Following the May 22 murder of a British soldier in London, the U.K. has seen a spike in anti-Muslim sentiment, as illustrated by a Monday rally by the far-right English Defense League (EDL), which drew hundreds of supporters calling for an “English Spring.” In the preceding days, dozens of mosques across Britain were targeted with graffiti, Molotov cocktails and even piles of bacon. A national monitoring group reports an increase in Islamaphobic incidents from around 4 a day before the London attack to approximately 40 at present.
That the EDL was quick to capitalize on the incident — which occurred in an ungentrified neighborhood where it has a large support base — comes as little surprise: the group has seen its influence drop in recent months, thanks to infighting and waning popularity. Its recent rebound (built around its Islamaphobic message) has already proven relatively successful – in one week, EDL’s Facebook followers grew from 20,000 to over 100,000. However, cyber militants from Anonymous GB — a group that has built its reputation on confronting ultra-conservative movements — were quick to counterattack. On Tuesday, they launched a campaign to close EDL’s Facebook page, and published the names and addresses of several of its members. For their part, Muslim communities across Britain have cautiously responded to the spike in anti-Muslim sentiment by heightening security measures. However, one mosque in the northern city of York has drawn particular attention for its tempered – and decidedly British – reaction: when EDL supporters gathered in front of a York mosque on Monday, they were offered tea and biscuits and invited to participate in an impromptu soccer match. They accepted both.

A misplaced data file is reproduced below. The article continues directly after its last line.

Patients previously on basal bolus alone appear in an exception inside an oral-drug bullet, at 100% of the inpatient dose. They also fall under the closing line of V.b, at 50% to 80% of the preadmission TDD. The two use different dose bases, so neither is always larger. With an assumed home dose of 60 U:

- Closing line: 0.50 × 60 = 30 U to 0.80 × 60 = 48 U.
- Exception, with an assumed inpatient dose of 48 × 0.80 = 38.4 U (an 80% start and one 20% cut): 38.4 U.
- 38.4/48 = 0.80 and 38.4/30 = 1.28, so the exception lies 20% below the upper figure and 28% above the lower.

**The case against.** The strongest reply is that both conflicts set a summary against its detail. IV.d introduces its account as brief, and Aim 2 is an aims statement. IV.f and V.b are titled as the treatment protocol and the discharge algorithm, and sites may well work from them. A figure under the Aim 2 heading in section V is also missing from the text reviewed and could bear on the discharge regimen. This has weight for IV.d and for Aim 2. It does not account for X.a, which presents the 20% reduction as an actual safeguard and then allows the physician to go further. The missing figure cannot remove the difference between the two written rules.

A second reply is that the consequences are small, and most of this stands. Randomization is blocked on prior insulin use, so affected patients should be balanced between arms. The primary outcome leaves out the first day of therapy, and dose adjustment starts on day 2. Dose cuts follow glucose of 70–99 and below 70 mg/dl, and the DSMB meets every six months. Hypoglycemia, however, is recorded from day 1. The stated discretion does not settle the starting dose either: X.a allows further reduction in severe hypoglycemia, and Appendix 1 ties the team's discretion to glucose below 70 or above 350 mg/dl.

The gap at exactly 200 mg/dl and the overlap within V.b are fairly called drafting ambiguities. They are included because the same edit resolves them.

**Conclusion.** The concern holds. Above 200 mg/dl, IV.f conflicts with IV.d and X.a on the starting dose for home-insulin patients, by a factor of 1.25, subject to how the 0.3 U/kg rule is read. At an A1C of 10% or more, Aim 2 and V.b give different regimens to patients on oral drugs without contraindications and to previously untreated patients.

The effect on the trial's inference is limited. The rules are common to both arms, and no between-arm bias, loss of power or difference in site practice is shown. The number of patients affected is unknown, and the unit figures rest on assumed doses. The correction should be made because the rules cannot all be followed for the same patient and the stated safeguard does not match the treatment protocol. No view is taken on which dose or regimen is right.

But in the meanwhile, fears of a similar backlash are growing across the English Channel where French authorities have identified an ideological (read Islamic) bent to Saturday’s stabbing attack on a French soldier in Paris. A suspect detained early Wednesday is a recent convert to Islam. Like the London attackers, authorities believe he “acted in the name of his religious ideology.” Fears of a backlash are prescient given France’s long-standing tensions with its sizeable Muslim community – the largest in Europe – which intensified following the murder of seven people by a radicalized Muslim in Toulouse last year. Granted, most of France’s far-right movements are currently occupied with virulent ant-gay marriage demonstrations. However, in the specter of additional copycat attacks, they may well shift their focus to a long-favored target – France’s 5 million or so Muslims. Particularly now that the “French Spring” – the moniker adopted by far-right groups protesting gay marriage legislation – may have lost some critical steam: on Wednesday, Vincent Autin and Bruno Boileau married in the first gay wedding in France.